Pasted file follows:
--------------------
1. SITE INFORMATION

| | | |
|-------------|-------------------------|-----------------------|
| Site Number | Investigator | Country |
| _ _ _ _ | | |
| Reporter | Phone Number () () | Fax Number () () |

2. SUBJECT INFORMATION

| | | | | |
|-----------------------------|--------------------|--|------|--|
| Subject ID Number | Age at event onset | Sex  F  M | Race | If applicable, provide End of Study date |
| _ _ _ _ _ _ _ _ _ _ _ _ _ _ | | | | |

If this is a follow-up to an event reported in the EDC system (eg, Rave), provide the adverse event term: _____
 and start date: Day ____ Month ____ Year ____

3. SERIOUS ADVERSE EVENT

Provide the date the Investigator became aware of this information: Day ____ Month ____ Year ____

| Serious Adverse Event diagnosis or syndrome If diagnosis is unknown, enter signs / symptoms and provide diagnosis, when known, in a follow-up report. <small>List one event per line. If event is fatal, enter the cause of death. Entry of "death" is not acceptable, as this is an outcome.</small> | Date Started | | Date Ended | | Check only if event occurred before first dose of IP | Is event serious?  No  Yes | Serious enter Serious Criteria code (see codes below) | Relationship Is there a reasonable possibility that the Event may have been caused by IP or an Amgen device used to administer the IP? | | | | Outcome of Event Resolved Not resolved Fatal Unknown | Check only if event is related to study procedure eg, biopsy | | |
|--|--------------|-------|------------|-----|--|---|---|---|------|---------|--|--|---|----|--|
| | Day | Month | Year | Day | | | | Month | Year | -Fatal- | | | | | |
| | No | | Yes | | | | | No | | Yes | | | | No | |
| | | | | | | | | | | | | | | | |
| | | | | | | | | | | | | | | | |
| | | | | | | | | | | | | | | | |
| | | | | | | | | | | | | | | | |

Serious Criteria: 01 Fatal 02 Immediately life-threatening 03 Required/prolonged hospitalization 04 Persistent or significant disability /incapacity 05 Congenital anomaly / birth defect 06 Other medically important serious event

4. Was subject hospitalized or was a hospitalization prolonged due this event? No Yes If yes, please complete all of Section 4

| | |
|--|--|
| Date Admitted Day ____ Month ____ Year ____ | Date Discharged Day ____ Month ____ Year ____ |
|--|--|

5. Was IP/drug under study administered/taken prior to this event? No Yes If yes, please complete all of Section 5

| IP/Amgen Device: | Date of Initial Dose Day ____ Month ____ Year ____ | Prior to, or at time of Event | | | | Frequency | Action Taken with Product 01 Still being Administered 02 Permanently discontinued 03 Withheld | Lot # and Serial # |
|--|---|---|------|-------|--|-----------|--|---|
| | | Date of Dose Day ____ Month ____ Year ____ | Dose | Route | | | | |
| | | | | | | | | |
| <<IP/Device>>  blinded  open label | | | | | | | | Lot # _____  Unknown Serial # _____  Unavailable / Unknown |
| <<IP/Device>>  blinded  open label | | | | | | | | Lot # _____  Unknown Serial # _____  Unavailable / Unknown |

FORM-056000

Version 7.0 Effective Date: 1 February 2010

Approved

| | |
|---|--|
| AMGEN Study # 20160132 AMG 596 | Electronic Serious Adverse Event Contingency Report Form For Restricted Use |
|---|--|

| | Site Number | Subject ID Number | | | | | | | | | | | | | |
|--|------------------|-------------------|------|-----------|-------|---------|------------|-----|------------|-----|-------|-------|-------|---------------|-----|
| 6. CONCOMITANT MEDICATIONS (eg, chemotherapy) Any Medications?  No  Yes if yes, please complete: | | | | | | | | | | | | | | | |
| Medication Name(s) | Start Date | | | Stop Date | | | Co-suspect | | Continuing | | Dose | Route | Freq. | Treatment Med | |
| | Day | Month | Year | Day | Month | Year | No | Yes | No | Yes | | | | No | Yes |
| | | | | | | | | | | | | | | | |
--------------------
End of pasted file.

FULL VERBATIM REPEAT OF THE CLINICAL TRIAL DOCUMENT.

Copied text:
1. SITE INFORMATION

| | | |
|-------------|-------------------------|-----------------------|
| Site Number | Investigator | Country |
| _ _ _ _ | | |
| Reporter | Phone Number () () | Fax Number () () |

2. SUBJECT INFORMATION

| | | | | |
|-----------------------------|--------------------|--|------|--|
| Subject ID Number | Age at event onset | Sex  F  M | Race | If applicable, provide End of Study date |
| _ _ _ _ _ _ _ _ _ _ _ _ _ _ | | | | |

If this is a follow-up to an event reported in the EDC system (eg, Rave), provide the adverse event term: _____
 and start date: Day ____ Month ____ Year ____

3. SERIOUS ADVERSE EVENT

Provide the date the Investigator became aware of this information: Day ____ Month ____ Year ____

| Serious Adverse Event diagnosis or syndrome If diagnosis is unknown, enter signs / symptoms and provide diagnosis, when known, in a follow-up report. <small>List one event per line. If event is fatal, enter the cause of death. Entry of "death" is not acceptable, as this is an outcome.</small> | Date Started | | Date Ended | | Check only if event occurred before first dose of IP | Is event serious?  No  Yes | Serious enter Serious Criteria code (see codes below) | Relationship Is there a reasonable possibility that the Event may have been caused by IP or an Amgen device used to administer the IP? | | | | Outcome of Event Resolved Not resolved Fatal Unknown | Check only if event is related to study procedure eg, biopsy | | |
|--|--------------|-------|------------|-----|--|---|---|---|------|---------|--|--|---|----|--|
| | Day | Month | Year | Day | | | | Month | Year | -Fatal- | | | | | |
| | No | | Yes | | | | | No | | Yes | | | | No | |
| | | | | | | | | | | | | | | | |
| | | | | | | | | | | | | | | | |
| | | | | | | | | | | | | | | | |
| | | | | | | | | | | | | | | | |

Serious Criteria: 01 Fatal 02 Immediately life-threatening 03 Required/prolonged hospitalization 04 Persistent or significant disability /incapacity 05 Congenital anomaly / birth defect 06 Other medically important serious event

4. Was subject hospitalized or was a hospitalization prolonged due this event? No Yes If yes, please complete all of Section 4

| | |
|--|--|
| Date Admitted Day ____ Month ____ Year ____ | Date Discharged Day ____ Month ____ Year ____ |
|--|--|

5. Was IP/drug under study administered/taken prior to this event? No Yes If yes, please complete all of Section 5

| IP/Amgen Device: | Date of Initial Dose Day ____ Month ____ Year ____ | Prior to, or at time of Event | | | | Frequency | Action Taken with Product 01 Still being Administered 02 Permanently discontinued 03 Withheld | Lot # and Serial # |
|--|---|---|------|-------|--|-----------|--|---|
| | | Date of Dose Day ____ Month ____ Year ____ | Dose | Route | | | | |
| | | | | | | | | |
| <<IP/Device>>  blinded  open label | | | | | | | | Lot # _____  Unknown Serial # _____  Unavailable / Unknown |
| <<IP/Device>>  blinded  open label | | | | | | | | Lot # _____  Unknown Serial # _____  Unavailable / Unknown |

FORM-056000

Version 7.0 Effective Date: 1 February 2010

Approved

| | |
|---|--|
| AMGEN Study # 20160132 AMG 596 | Electronic Serious Adverse Event Contingency Report Form For Restricted Use |
|---|--|

| | Site Number | Subject ID Number | | | | | | | | | | | | | |
|--|------------------|-------------------|------|-----------|-------|---------|------------|-----|------------|-----|-------|-------|-------|---------------|-----|
| 6. CONCOMITANT MEDICATIONS (eg, chemotherapy) Any Medications?  No  Yes if yes, please complete: | | | | | | | | | | | | | | | |
| Medication Name(s) | Start Date | | | Stop Date | | | Co-suspect | | Continuing | | Dose | Route | Freq. | Treatment Med | |
| | Day | Month | Year | Day | Month | Year | No | Yes | No | Yes | | | | No | Yes |
| | | | | | | | | | | | | | | | |